Play and problem solving

Play provides children with the opportunities to search for options and solutions to resolve problems. Through play, children get opportunities to work out their conflicts. They learn to take turns, develop patience, and consider the perspectives of others. Such empathy can contribute towards problem solving situations as well.

The Power of Play

Indeed, play has power and impact. As a parent, you may not understand why children spend substantial time playing at day cares, preschools, and kindergartens. You may not realise the presence of those social dynamics that are taking place while your children are learning to interact or work with their peers.

Play provides an important avenue for children to navigate through the world that they know. Play is essential for critical growth as established by those major childhood developmental theorists. Children can move through major developmental milestones while learning, exploring and discovering about themselves, and their environment.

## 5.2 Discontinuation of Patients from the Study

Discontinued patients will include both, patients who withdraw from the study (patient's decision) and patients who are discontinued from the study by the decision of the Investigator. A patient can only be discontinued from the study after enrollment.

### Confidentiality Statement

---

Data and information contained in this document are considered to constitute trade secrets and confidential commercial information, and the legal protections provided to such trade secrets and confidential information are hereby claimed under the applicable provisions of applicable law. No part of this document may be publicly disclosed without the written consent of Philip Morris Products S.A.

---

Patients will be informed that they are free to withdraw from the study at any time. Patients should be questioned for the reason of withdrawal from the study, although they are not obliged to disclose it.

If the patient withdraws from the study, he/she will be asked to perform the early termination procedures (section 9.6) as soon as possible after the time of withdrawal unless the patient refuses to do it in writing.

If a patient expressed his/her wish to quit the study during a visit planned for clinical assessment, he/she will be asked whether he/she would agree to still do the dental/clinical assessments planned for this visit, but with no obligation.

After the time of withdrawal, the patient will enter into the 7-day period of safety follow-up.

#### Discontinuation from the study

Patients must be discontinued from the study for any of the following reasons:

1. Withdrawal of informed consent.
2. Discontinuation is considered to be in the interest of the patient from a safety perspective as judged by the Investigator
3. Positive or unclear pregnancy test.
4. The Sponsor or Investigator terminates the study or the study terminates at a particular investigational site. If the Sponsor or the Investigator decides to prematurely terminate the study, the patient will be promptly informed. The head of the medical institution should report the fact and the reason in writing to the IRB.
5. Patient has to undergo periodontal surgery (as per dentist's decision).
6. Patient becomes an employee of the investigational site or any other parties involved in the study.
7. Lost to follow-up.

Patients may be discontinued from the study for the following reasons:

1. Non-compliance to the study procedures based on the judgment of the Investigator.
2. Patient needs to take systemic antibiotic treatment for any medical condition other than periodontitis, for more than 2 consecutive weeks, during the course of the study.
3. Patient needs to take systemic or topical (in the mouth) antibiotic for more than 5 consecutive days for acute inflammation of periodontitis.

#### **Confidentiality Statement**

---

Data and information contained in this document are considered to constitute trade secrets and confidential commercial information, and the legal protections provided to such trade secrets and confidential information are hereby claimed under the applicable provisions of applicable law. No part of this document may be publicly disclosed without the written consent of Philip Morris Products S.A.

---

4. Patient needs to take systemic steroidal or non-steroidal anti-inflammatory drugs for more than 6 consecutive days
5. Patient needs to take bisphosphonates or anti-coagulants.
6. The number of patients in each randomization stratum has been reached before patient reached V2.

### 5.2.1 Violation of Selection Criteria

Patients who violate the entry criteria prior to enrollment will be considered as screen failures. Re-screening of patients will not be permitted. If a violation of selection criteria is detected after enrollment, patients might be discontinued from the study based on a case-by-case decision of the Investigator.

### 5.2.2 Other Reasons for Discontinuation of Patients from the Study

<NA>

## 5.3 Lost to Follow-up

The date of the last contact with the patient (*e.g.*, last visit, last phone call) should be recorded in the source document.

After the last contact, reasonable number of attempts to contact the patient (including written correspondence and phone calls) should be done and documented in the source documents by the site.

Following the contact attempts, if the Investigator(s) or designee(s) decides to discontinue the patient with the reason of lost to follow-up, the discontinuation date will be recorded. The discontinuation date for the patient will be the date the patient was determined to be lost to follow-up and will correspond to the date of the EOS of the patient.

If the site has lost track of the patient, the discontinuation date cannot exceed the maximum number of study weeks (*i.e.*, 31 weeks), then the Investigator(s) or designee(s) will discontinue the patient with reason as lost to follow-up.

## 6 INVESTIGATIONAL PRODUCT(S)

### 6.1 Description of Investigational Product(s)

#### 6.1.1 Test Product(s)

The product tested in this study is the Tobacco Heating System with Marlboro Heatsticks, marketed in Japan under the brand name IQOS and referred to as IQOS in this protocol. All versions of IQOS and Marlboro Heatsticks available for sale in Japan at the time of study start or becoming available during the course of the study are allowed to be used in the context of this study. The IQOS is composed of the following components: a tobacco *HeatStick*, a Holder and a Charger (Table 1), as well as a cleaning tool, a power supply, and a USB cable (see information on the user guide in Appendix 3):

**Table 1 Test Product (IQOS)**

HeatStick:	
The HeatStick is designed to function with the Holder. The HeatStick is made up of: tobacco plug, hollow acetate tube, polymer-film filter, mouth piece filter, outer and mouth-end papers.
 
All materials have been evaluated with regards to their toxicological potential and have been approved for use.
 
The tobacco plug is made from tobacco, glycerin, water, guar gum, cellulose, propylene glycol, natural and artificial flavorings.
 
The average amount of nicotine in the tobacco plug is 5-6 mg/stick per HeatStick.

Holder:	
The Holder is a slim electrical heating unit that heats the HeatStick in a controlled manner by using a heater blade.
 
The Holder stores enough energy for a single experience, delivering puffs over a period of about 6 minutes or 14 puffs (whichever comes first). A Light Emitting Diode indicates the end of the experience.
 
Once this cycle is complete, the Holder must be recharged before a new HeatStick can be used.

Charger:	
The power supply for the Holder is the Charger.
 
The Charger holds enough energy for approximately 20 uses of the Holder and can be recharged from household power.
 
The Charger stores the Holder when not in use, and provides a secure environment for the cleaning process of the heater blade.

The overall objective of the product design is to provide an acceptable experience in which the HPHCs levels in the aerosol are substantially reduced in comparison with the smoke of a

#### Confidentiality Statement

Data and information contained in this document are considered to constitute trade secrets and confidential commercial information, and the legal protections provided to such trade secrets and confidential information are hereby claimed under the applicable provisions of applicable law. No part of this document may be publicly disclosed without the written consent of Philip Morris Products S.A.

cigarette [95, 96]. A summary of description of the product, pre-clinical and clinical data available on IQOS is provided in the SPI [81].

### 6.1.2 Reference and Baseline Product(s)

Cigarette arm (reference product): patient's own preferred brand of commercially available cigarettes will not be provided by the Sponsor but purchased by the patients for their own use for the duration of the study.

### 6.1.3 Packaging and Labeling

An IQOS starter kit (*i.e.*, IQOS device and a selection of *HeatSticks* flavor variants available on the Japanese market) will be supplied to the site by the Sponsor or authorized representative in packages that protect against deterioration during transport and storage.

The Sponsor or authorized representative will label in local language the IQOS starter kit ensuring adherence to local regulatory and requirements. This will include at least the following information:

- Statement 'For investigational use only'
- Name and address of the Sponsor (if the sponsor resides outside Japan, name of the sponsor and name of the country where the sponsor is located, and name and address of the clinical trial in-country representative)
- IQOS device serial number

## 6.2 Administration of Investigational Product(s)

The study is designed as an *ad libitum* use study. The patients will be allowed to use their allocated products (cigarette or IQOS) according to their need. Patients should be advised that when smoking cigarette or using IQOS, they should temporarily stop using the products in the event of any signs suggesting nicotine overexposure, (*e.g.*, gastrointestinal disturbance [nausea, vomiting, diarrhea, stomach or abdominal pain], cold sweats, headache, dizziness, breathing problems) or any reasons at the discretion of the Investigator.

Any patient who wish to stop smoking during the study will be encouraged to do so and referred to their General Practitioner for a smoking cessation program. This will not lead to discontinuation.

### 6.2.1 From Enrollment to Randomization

Fundamentally, play stimulates neurons in the brain and accelerates children’s emotional and language development, science and logical-mathematical thinking which can indicate school readiness. Finally, play can help children learn to find solutions to solve existing conflicts, and cope with difficulties in their lives.

In essence, play should be the cornerstone of all learning interaction for children. Today, the emerging play-based curriculum, which extends directly from the children’s interests, can be effective in terms of providing opportunities to broaden, and enhance learning in many ways.